In the fall of 2017, Michael Helander found himself in an unusual position. Half a dozen years earlier, while working on his PhD in materials engineering at the University of Toronto, he had co-founded an advanced materials company called OTI Lumionics. The plan back then was to apply new materials and technology for organic light-emitting diodes (OLEDs) toward building thin, lightweight, and flexible light-emitting devices. OTI Lumionics had even gone through CDL in 2013 — it was the second-ever cohort, Helander says, “back when CDL was like 10 people in a room they probably use as a storage closet now” — and emerged with some funding from early CDL mentor and ATI Technologies Inc. co-founder Lee Lau.
But Helander realized that enabling OLED for lighting was going to involve a ton of customization. “You ask Phillips how many different products they sell, and the response is, ‘Our catalogue is 100,000 or 250,000 kinds of lights,’ which means we need a lot of smaller runs,” he says. Helander started to consider repurposing OTI Lumionics’ technology, materials, and capabilities for another market entirely: electronic display. The company invested heavily in the sort of computational design that would allow them to test materials as few other chemical companies could.
Still, Helander’s team was trying to understand how each electron in an atom interacts with every other, and how all those different electrons and different atoms come together to form molecules. These are hugely complex simulations; even state-of-the-art classical computational chemistry can only take you so far. To test quantum physics, OTI Lumionics needed quantum computing. The launch of CDL Quantum couldn’t have been better timed.
That’s how, in the fall of 2017, Helander ended up pulling double duty at CDL-Toronto, serving both as a mentor in the Prime stream and as a founder in the new Quantum stream. “One day I’d be on one side of the table, and then the next day I’d be on the other side,” he recalls. As a mentor who was very involved in OTI Lumionics’ day-to-day operations, he could offer early-stage companies relatable insight. As a founder, however, he looked a little different from CDL’s typical applicants. “Going through CDL a second time, the company was at maybe 40 people, we had a bunch of funding, we had customers,” Helander says. “We knew what we were doing, but we were there to explore whether quantum could be applied to our problems.”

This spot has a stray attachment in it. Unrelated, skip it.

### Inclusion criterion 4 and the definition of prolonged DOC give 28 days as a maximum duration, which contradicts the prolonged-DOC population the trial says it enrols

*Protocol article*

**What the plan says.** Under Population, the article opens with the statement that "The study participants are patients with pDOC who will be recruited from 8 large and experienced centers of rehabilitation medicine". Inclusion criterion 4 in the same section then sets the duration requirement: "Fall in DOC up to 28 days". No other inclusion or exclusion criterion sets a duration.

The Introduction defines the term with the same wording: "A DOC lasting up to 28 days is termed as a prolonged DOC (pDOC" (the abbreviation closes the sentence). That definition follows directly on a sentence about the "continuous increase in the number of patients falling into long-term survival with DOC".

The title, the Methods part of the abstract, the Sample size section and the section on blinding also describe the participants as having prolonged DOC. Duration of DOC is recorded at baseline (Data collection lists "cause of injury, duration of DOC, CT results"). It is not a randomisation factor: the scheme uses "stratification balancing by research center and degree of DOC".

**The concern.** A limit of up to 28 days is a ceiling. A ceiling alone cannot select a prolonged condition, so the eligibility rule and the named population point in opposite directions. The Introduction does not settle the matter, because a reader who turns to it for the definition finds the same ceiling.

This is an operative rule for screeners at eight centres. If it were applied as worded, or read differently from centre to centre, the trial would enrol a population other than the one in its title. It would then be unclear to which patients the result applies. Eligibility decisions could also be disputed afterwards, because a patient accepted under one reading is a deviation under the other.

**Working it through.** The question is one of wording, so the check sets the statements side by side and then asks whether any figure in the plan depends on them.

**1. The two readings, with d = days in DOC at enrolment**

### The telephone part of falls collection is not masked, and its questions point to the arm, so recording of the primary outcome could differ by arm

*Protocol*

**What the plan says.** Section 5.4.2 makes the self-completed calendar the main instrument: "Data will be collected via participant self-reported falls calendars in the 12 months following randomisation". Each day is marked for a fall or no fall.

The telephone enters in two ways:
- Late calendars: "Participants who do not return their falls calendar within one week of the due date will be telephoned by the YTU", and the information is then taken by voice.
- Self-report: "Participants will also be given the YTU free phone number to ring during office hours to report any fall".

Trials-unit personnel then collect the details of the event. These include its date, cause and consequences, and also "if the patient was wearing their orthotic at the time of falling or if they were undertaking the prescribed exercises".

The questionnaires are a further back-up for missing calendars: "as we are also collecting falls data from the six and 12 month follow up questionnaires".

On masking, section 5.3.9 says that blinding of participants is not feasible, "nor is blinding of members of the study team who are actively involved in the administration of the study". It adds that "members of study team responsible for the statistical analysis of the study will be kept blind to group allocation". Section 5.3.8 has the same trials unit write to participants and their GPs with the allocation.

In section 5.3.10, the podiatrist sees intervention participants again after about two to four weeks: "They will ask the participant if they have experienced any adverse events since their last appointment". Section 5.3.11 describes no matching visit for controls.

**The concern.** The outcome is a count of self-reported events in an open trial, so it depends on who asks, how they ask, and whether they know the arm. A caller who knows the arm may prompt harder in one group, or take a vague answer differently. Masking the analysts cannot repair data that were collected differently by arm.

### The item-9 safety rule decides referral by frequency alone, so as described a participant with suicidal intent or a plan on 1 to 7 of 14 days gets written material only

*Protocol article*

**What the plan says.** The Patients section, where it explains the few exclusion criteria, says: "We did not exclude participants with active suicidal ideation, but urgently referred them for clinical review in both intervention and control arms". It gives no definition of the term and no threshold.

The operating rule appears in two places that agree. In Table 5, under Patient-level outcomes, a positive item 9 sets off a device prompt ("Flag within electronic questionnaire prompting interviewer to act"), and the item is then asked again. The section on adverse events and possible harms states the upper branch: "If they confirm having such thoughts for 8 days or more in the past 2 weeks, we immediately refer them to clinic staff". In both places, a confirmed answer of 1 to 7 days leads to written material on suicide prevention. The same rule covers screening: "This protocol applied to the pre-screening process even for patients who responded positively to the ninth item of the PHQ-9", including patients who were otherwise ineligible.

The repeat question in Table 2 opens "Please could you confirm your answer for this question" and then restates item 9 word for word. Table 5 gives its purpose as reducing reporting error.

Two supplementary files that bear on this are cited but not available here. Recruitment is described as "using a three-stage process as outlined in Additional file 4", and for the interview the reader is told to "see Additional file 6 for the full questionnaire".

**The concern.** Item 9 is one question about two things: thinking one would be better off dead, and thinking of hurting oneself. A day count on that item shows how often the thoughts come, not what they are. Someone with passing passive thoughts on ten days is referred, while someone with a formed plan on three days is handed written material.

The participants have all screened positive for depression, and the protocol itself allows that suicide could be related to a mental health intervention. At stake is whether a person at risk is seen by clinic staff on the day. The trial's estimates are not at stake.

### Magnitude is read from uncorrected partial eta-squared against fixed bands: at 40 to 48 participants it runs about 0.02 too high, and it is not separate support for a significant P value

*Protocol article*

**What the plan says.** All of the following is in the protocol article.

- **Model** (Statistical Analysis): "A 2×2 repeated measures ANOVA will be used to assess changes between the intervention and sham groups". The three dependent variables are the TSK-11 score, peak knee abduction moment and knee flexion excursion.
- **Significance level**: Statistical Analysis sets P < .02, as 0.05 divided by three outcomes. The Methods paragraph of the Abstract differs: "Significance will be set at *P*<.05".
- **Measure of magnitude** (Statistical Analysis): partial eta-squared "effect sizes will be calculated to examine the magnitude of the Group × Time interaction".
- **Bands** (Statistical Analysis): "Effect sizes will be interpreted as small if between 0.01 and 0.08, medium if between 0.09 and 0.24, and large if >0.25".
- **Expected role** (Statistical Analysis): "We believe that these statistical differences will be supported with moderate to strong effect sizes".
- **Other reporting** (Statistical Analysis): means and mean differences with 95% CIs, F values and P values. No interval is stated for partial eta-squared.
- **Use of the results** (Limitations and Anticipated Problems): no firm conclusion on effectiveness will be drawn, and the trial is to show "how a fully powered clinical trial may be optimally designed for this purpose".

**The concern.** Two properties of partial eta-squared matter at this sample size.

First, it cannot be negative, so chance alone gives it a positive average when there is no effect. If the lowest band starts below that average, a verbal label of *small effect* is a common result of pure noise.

Short answer: Absolutely. Immediately, they were thrown into an invaluable month-long bootcamp on quantum theories, software, and cutting-edge equipment. They collaborated with — and quickly hired — theoreticians to investigate a scalable approach to solving materials problems on a quantum computer. Over the course of the program, “we developed a bunch of interesting pieces of theory, and that theory turned into algorithms, and those algorithms turned into software,” Helander says.
That means, for example, materials and technology that can create first-of-their-kind transparent OLED displays. Electrical currents leave your devices through something called a cathode; because that cathode isn’t transparent, sensors and front-facing cameras need to sit on top of the display, behind a punch-hole or cut-out at the top of the smartphone. “If I can make my display transparent, I have the potential to hide all those different components under the display and have 100 percent screen-to-body ratio,” Helander says. Better still for your work-from-home Zooms, being able to move the camera from a laptop’s top to the centre of its screen means that, “when we’re having a video call, we’re actually looking each other in the eyes, rather than looking at each other’s foreheads.” It’s a small change that would make a huge impact on our experience.
“At the end of the day, the driving motivation for anything we develop has to be that it gives you a better user experience,” Helander says. “And it turns out that when it comes to advancements in the products we use on a daily basis, most of the time you can trace that back to innovation in materials. It truly is the foundation, and that’s why I wanted to be a part of it.”
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